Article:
Does requiring seniors to fill out FAFSA forms increase college attendance?

Louisiana saw a 6% jump in higher ed enrollment after the requirement was put in place, but forcing students to complete FAFSAs may be a hurdle without adequate support.

In an effort to connect students with college financial aid, some states are requiring graduating seniors to complete the Free Application for Federal Student Aid (FAFSA) application. In the 2021-22 school year, Texas will become the second to require students to fill out the FAFSA, or its state version called TAFSA, in order to graduate. It follows Louisiana, which just completed its second year of the requirement.

And Illinois may soon become the third, barring a governor’s veto.

Research demonstrates that students who fill out the FAFSA are more likely to attend college, said MorraLee Keller, director of technical assistance at the National College Access Network.

“Louisiana saw 6% increase in higher education enrollment after the requirement was put in place,” Keller said.

The number of students who filled out the FAFSA in Louisiana rose dramatically after the graduation requirement launched. As of June 28, the state had the highest percentage of high school seniors completing the application (78.7%). It is followed closely by Tennessee, where 77.8% of seniors completed the form.

Louisiana saw a 26% year-over-year increase of students filling out the FAFSA in 2018, the first year of the requirement. That equates into 7,778 more applications.

While filling out the FAFSA is not required to graduate in Tennessee, it is tied to the Tennessee Promise program, a last-dollar scholarship initiative that allows high school graduates to complete an associate degree or technical certification program at a community college or the Tennessee College of Applied Technology free of charge.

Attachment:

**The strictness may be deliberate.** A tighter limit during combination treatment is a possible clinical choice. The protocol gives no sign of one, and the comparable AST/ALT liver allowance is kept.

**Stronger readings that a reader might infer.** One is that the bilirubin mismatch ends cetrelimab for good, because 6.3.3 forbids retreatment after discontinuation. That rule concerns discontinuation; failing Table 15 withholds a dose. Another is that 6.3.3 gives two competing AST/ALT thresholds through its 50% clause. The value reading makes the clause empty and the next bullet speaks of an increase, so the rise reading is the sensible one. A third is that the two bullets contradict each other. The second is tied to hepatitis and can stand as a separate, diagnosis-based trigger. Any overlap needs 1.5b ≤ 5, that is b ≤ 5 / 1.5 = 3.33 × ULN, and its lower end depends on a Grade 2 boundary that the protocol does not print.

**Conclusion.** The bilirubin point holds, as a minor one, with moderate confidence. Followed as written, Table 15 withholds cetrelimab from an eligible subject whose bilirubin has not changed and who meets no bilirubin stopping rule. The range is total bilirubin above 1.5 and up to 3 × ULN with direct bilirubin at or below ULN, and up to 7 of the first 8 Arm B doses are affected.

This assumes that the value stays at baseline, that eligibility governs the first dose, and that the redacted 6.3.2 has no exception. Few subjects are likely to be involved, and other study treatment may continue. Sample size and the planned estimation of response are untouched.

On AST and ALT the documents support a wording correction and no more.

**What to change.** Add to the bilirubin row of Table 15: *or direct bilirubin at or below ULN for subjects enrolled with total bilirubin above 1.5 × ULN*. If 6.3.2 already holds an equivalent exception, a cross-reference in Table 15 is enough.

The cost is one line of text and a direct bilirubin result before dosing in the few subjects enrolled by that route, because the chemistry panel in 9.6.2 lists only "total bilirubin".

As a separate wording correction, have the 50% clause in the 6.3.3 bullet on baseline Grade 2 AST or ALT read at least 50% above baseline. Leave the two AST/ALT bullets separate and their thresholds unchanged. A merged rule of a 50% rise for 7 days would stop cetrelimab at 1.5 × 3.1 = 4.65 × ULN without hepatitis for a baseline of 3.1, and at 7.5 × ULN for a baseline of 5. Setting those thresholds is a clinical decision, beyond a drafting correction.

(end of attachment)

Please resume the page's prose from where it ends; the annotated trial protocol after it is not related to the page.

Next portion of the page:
However, some learners and their families need help filling out the forms. 

“Requiring that students file the FAFSA is a good strategy to ensure the highest number of students have the optionof having funds for postsecondary education if they choose to pursue it,” said Alejandra Acosta, policy analyst for higher education at New America. “However, requiring this without implementing proper supports is probably just setting up students for a hard time or perpetuating inequalities for under-resourced students.”

Keller reiterated that point. Requiring students to complete the FAFSA in order to get their diploma means the state should provide more outreach assistance and completion workshops, she said.

Referring to a report from the National Center for Education Statistics, Tom Snyder pointed out that many students don’t fill out the FAFSA because they believe they can afford college without financial aid. About 32% thought they were ineligible or might not qualify for aid, and another 28% didn’t want to take on debt.

Snyder, program director of annual reports and information at the NCES, added that another 23% did not fill out the form due to lack of information on how to do so.

What if students aren’t college-bound?

The flipside of this requirement is that not every student is destined for college.

“There needs be a waiver included or an opt-out clause,” Keller said. “There are going to be certain situations where it’s not possible for college to be the post-high-school path. We certainly don’t want this to be a barrier to earning their degree.”

Sarah Pingel, senior policy analyst at for Education Commission of the States, said ECS encourages states to have the right kind of off-ramps and exemptions.

“Requiring students to complete the FAFSA may allow them to see another pathway,” Pingel said. “That would intuitively make sense. But we still don’t have enough evidence to determine if that is really what is going to happen. Just because a student fills out a FAFSA does not mean that they will magically be going to go to college.”

It may break down some barriers, though, said Caroline Altman Smith, deputy director of Kresge Foundation Education Programs. “FAFSA completion is the key to unlocking the entire college financial aid process, especially for students who are often underrepresented in higher education,” she said. 

The Kresge Foundation helped support Louisiana’s FAFSA graduation requirement by offering one-on-one support for students and parents, launching a peer support group and sending phone message reminders about FAFSA completion dates to parents.

For students from low-income households and students of color, this is a critical gateway, Altman Smith said.

But, she added, “it’s also a huge bureaucratic hurdle that is very challenging for students and families to navigate. FAFSA completion requirements are very intriguing, but the jury is still out and we have yet to reach a verdict on the impact of these broad policy changes.”

This article was published by Education Dive. Check them out at: